Lately I’ve been thinking about the language we use to describe and discuss the “experiences of people of Japanese ancestry” during World War II. Even this phrase is a mouthful. Using “Japanese” is misleading because it wasn’t the people living in Japan that were rounded up and forcibly evicted from their homes. Growing up my Nisei parents and relatives also used the word “nihonjin.” Speaking about Japanese people in English took away the sense of intimacy and inclusion they felt with other Japanese.
Of course, “Japanese Americans” would a complete lie since immigrants were prohibited by law from becoming citizens of the US. Did you know this exclusion of all Asian people from being citizens dates back to 1790? The U.S. Congress, in the Act of March 26, 1790, states that “any alien, being a free white person who shall have resided within the limits and under the jurisdiction of the United States for a term of two years, may be admitted to become a citizen thereof.” It wasn’t until 1953 that Japanese could become citizens.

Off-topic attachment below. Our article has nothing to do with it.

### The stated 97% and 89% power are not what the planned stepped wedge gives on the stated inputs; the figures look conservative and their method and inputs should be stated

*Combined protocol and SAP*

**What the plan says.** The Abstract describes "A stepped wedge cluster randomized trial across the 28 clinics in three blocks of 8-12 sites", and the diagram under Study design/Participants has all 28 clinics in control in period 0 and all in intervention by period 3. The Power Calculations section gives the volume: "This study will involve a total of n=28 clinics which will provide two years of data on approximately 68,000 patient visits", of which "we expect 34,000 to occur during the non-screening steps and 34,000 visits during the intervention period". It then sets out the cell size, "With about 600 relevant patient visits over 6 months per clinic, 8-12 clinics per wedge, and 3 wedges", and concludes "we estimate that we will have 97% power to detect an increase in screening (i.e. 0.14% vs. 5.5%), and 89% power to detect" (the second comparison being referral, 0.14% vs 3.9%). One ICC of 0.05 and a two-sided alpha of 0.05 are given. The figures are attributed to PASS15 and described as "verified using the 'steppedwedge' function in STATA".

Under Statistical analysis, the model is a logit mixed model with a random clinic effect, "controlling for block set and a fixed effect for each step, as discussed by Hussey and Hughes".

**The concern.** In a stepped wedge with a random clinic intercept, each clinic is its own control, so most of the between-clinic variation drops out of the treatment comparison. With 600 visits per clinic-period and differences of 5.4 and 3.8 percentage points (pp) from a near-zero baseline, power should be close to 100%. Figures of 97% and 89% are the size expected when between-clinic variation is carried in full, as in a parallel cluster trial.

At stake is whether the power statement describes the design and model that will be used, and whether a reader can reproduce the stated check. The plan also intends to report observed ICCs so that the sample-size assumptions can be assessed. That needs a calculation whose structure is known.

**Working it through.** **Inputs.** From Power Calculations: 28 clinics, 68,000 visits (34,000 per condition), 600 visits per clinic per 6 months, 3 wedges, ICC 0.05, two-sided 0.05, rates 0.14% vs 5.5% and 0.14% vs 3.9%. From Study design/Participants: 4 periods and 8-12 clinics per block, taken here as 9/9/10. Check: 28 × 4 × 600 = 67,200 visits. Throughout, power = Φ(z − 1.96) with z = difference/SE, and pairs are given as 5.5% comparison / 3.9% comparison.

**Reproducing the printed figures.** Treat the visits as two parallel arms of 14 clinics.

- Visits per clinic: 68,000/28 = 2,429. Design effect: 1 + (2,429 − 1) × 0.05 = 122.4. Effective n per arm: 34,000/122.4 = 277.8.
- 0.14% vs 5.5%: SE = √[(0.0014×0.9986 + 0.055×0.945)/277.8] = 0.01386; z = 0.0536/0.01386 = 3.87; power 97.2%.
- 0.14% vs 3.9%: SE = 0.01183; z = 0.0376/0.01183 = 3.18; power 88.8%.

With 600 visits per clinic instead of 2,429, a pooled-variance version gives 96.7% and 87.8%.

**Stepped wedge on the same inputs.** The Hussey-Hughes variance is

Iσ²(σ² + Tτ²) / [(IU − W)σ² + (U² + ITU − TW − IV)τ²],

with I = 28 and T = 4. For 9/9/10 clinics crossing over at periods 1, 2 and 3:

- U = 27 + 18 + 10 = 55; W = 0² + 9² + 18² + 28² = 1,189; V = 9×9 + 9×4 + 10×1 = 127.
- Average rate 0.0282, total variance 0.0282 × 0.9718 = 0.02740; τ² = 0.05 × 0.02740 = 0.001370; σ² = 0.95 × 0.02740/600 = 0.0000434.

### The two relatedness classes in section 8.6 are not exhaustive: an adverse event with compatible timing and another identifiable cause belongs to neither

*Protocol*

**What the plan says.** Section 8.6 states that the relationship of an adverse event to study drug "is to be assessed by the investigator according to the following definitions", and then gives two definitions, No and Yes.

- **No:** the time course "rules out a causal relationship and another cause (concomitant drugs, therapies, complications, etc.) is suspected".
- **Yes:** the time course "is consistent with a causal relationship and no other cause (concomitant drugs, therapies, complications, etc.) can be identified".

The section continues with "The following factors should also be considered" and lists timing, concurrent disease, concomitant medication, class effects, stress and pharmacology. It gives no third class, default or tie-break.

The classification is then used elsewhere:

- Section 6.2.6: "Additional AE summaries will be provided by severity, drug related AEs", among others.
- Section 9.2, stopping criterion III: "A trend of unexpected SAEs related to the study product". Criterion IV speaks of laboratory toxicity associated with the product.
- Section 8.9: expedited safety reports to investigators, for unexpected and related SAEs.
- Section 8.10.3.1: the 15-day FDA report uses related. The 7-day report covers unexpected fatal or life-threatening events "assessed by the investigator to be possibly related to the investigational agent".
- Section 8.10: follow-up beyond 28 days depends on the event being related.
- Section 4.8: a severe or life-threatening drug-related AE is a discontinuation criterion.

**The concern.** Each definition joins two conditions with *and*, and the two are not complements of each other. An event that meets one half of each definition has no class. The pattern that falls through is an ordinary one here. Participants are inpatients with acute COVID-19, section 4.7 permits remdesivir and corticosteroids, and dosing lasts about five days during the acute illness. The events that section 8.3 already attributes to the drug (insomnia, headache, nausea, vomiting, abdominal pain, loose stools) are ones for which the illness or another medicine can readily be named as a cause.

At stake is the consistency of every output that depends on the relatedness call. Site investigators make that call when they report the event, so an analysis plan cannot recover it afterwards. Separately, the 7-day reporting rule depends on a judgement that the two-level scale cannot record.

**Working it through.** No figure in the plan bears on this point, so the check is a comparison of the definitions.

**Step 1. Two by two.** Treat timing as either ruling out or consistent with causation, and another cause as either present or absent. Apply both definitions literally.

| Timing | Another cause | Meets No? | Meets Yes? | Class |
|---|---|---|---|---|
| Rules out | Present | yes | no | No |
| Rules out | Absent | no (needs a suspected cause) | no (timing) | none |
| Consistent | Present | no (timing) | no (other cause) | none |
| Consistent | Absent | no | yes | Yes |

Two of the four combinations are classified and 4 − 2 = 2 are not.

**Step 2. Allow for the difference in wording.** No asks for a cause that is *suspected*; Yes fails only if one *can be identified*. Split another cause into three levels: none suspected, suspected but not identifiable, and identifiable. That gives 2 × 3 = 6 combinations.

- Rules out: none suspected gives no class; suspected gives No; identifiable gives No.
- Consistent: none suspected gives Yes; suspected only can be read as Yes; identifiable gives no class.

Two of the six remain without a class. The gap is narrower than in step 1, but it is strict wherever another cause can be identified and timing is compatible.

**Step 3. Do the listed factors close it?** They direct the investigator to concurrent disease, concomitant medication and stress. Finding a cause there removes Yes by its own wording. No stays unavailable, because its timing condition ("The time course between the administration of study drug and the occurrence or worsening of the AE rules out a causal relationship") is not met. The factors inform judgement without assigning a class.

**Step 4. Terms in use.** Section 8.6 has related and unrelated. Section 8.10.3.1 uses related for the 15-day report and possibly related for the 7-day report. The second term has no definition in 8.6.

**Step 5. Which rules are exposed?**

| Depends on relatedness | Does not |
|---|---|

Some people use the word, “nikkei” to denote any one of Japanese ancestry–from Japan, from the US, from Brazil etc. This was meant to be an inclusive term. The only problem is that no one outside of the Japanese community has ever heard of this word. I asked a noted professor of Asian American Studies when this term came into being. He said it came in vogue in the 90’s. In Hawai’i they use the term “AJA” Americans of Japanese Ancestry, and that works in Hawai’i where the Japanese population is 16% and they are politically dominant.
Which brings me to the language we use to describe the incarceration during World War II.